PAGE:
Section 106 Planning Restriction
Posted on 19 October 2010 by Duncan
My parents are are are being asked by their local planning department to enter into a section 106 agreement in respect of a planning application on their property. They have an equity release mortgage through Northern Rock who are refusing to enter into the 106, forcing my parents to pay the 106 fees up front. They intend to sell the property with planning permission attached and have no intention of building the proposal themselves. I feel this is grossly unfair. Is this legal?
A Section 106 agreement is a planning obligation placed on a development by the Local Authority and is most commonly used to ensure that the development meets local and national requirements for affordable housing. However, they may also cover other situations such as the improvement of the local transport network.
Not only is this legal, but the Council would be failing in it's duties if it did not insist on such an agreement. As far as Northern Rock are concerned, they have an existing secured charge on your parents property and an interest in it's value and marketability. A Section 106 agreement can detrimentally effect the value and they are under no obligation to agree to the planning restriction. Indeed, if they feel that your parents are in breach of their mortgage covenants they could ask for the loan to be repaid.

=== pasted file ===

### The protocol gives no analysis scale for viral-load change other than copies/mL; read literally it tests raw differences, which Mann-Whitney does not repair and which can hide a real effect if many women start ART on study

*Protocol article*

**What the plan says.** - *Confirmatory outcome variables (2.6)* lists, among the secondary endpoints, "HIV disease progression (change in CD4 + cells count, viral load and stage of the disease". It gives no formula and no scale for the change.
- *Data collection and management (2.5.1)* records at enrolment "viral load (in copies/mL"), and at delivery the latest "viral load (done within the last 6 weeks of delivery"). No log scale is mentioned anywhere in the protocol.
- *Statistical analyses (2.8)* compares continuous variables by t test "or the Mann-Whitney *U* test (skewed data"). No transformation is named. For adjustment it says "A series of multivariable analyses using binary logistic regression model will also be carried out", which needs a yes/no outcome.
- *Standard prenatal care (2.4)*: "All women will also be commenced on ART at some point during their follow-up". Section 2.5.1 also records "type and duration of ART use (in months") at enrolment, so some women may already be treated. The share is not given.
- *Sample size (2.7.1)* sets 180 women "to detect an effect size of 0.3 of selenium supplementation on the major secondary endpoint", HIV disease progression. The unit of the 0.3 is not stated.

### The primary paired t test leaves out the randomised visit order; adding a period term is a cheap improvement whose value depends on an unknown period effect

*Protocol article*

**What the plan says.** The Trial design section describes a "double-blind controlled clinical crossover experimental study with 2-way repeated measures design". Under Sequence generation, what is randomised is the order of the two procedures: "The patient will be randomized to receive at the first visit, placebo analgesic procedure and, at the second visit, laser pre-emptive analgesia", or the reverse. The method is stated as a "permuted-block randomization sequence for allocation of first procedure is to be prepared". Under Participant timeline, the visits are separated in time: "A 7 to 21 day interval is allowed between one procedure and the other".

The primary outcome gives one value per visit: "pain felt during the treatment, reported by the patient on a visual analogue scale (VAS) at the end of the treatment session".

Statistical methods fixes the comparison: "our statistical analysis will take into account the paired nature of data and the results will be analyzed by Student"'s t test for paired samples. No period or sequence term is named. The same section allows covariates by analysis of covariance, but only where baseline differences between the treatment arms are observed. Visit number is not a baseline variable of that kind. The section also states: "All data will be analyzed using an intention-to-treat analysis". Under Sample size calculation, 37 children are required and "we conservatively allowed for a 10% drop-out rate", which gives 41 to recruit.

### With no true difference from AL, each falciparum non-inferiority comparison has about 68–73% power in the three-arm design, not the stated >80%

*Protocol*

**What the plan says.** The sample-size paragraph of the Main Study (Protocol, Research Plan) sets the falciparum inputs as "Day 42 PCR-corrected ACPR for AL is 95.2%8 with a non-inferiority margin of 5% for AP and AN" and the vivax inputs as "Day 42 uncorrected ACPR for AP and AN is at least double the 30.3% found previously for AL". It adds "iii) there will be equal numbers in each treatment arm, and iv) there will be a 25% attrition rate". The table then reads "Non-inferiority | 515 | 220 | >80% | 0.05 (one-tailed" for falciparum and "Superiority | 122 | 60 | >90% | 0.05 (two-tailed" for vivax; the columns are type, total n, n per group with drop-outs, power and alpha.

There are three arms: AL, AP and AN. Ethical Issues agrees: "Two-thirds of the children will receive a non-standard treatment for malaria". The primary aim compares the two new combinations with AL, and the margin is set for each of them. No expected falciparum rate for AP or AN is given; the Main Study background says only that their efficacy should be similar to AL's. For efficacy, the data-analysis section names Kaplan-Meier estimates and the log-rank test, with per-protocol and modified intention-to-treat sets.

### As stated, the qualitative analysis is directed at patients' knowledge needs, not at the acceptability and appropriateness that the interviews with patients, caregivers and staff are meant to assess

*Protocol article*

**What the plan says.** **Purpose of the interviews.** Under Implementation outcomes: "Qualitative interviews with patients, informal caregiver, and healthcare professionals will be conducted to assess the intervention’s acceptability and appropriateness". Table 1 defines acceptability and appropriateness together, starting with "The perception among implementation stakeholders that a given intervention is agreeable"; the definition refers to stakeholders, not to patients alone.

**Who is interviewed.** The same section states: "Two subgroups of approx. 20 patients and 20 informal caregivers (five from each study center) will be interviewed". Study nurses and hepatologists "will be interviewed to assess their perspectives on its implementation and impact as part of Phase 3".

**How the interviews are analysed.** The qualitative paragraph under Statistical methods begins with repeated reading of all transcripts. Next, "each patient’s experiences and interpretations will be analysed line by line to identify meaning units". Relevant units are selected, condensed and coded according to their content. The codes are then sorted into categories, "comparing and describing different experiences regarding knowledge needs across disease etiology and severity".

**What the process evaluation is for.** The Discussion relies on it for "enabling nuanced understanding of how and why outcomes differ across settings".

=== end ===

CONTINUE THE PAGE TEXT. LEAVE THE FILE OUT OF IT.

Presumably, your parents have applied for planning permission in an effort to increase the value of their property before they sell it? In this instance, the decision for your parents is between paying any costs and achieving a higher sale value and leaving things alone and selling without at a lower price.
I recommend that your parents take independent legal advice in this matter.
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